Opinion Analysis: CAAF lacks jurisdiction to review an alleged victim’s petition under Article 6b in EV v. United States & Martinez, No. 16-0398/MC
CAAF decided the Marine Corps case of EV v. United States & Martinez, 75 M.J. 331, No. 16-0398/MC (CAAFlog case page) (link to slip op.), on Monday, June 21, 2016. In a short opinion the court finds no jurisdiction to entertain a writ-appeal by an alleged victim who sought to reverse a military judge’s order for disclosure of portions of her mental health records. As a result, CAAF dismisses the petition.
Judge Stucky writes for a unanimous court.
The case is a writ-appeal by an alleged victim (EV) who sought extraordinary relief from the Navy-Marine Corps CCA to reverse a military judge’s order for disclosure of portions of her mental health records. Such records are normally privileged from disclosure under Mil. R. Evid 513 (the psychotherapist-patient privilege), however the military judge found that disclosure was required to protect the constitutional rights of the accused (Sergeant Martinez) and also that the crime/fraud exception in Mil. R. Evid. 513(d)(5) applies to the facts of this case. That exception removes the privilege against disclosure for any communications that “clearly contemplate the future commission of a fraud or crime.”
EV filed her petition pursuant to the recently-enacted provision in Article 6b(e), which states that an alleged victim “may petition the Court of Criminal Appeals for a writ of mandamus to require the court-martial to comply with the Military Rule of Evidence.” The NMCCA denied the petition, concluding that EV did not have a clear and indisputable right to reversal of the judge’s order. EV appealed that denial to CAAF, raising three issues that challenged the military judge’s ruling and the NMCCA’s denial of relief. CAAF then specified a fourth issue questioning whether the court has jurisdiction to consider this case:
I. Whether the NMCCA erred by erroneously denying EV’s petition for a writ of mandamus despite EV’s clear and indisputable right to the issuance of a writ.
II. Whether the military judge abused his discretion by erroneously ruling the defense satisfied each prong of Mil. R. Evid. 513(e)(3) and by ruling that Mil. R. Evid. 513(d)(5) applied.
III. Whether the military judge violated EV’s Article 6b rights by erroneously applying impermissible exceptions and denying EV a right to receive notice and to be heard.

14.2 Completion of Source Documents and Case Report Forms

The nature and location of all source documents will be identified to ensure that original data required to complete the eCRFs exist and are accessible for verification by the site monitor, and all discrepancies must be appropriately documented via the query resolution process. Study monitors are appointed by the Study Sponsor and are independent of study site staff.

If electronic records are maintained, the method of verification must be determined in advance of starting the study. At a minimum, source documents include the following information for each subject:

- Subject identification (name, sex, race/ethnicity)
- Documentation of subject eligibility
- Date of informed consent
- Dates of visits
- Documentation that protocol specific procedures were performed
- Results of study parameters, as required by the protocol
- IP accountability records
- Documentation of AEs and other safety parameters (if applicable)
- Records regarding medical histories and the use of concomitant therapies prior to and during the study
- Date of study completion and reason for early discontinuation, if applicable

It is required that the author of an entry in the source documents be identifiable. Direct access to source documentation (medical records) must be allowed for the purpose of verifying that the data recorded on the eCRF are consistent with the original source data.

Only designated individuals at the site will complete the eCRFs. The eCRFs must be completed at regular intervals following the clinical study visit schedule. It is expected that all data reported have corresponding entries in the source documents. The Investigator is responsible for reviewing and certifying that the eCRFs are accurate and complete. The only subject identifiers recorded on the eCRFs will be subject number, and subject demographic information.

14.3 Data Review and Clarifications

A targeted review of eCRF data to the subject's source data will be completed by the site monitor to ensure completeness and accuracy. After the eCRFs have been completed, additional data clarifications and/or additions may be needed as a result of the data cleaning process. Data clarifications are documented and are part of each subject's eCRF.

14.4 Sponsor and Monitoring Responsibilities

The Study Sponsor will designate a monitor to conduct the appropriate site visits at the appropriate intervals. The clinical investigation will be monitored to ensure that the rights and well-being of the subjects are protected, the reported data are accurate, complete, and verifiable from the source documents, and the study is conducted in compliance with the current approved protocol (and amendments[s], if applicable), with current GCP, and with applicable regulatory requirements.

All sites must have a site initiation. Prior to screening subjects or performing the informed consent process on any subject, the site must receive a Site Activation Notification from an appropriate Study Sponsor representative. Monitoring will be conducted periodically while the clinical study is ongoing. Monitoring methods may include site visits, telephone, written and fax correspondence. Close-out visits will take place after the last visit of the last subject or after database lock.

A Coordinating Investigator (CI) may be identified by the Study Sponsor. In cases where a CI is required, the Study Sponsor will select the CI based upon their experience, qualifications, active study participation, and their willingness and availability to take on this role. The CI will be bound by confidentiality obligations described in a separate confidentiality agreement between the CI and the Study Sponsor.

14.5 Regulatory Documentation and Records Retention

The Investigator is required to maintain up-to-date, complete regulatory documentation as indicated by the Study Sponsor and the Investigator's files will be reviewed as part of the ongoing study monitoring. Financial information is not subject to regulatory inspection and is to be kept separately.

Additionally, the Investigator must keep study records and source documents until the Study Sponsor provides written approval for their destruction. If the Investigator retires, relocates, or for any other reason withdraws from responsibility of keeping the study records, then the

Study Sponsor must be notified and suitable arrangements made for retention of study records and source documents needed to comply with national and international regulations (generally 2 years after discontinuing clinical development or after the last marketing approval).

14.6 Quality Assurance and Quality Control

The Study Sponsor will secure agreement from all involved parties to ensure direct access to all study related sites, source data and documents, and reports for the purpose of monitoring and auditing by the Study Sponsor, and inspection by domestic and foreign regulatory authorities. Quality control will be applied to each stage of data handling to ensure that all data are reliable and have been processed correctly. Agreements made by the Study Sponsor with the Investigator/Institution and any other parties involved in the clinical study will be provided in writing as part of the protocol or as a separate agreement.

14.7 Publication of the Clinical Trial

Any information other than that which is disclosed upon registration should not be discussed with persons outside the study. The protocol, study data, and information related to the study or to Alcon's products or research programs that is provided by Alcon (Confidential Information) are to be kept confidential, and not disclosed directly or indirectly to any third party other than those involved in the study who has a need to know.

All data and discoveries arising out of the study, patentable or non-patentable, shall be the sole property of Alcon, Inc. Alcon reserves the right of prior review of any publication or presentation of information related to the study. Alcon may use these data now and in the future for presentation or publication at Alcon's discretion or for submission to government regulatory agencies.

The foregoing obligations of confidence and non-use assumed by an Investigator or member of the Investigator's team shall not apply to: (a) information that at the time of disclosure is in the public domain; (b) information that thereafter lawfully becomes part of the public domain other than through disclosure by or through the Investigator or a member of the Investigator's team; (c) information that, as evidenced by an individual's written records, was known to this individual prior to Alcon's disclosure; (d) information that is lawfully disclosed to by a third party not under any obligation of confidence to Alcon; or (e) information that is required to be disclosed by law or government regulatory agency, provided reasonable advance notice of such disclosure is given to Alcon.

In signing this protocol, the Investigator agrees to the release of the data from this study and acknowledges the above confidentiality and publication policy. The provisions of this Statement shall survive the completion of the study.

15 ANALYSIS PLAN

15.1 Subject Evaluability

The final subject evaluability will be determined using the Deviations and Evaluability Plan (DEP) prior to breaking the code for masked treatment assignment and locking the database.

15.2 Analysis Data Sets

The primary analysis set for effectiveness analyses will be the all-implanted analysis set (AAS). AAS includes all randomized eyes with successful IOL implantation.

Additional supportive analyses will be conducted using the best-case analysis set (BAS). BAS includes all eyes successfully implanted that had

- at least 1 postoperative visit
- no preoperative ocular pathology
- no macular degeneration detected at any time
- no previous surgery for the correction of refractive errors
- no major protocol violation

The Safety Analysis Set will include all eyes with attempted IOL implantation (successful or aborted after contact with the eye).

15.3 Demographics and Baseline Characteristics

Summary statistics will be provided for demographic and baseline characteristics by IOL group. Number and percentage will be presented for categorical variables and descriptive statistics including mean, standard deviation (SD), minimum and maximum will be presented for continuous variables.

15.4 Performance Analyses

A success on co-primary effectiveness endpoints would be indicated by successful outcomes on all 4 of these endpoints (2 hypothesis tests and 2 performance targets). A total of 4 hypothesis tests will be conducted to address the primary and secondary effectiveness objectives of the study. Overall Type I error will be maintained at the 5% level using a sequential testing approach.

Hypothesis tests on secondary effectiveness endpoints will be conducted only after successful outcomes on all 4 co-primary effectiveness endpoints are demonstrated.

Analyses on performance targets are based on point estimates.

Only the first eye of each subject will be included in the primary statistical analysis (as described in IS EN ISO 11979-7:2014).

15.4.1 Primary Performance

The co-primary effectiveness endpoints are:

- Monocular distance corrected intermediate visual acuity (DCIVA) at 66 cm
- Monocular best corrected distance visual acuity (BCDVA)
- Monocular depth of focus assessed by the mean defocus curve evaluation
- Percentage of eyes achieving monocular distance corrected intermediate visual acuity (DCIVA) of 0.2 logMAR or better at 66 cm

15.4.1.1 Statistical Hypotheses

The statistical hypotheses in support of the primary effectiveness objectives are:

IV. (specified by CAAF). Whether the United States Court of Appeals for the Armed Forces has statutory authority to exercise jurisdiction over decisions of the courts of criminal appeals rendered pursuant to Article 6b, UCMJ.
CAAF finds the jurisdictional question dispositive, dismissing the petition for lack of jurisdiction because Article 6b:
is quite straightforward. It is a clear and unambiguous grant of limited jurisdiction to the Courts of Criminal Appeals to consider petitions by alleged victims for mandamus as set out therein. There is no mention whatsoever of this Court. Congress having legislated in this area and bestowed certain third-party rights on alleged victims, we must be guided by the choices Congress has made. Congress certainly could have provided for further judicial review in this novel situation. It did not.
Slip op. at 5. In so doing, Judge Stucky distinguishes this case from the court’s split decision in LRM v. Kastenberg, 72 M.J. 364 (C.A.A.F. 2013) (CAAFlog case page), where the court’s jurisdiction was triggered by certification of the case by the Judge Advocate General of the Air Force. Slip op. at 5. Yet it’s debatable that CAAF would even reach the merits had this case been certified, as Judge Stucky explains that:
LRM was decided before Congress had legislated in this area, either through the enactment of the substantive victims’ rights provisions of Article 6b or through the later enactment of the remedial provision at issue here. The LRM decision was rendered without the benefit of Congress’s direction in the matter. Congress having now legislated in the area, we are bound by the choices it made.
Slip op. at 5 (emphasis added).
CAAF’s resolution of this case leaves for another day the questions of whether a patient’s rule-based privilege to maintain the privacy of communications with a psychotherapist must yield to an accused’s constitutional rights (such as the Sixth Amendment right to compulsory process), and whether the crime/fraud exception to that rule-based privilege applies in a case where the accused asserts that the communications were part of a fabricated allegation designed to fraudulently obtain a material gain (in this case a humanitarian transfer from Okinawa, Japan, to California for EV’s active duty husband).
• Blog post: A writ-appeal by an apparent alleged victim
• Blog post: CAAF grants review of a writ-appeal by an alleged victim
• EV’s brief (writ-appeal petition)
• EV’s brief (specified issue)
• Government’s brief
• Martinez’s brief
• Martinez’s brief (specified issue)
• EV’s reply brief
• Amicus brief in support of EV (Protect Our Defenders)
• Blog post: Argument preview
• Oral argument audio
• CAAF opinion
• Blog post: Opinion analysis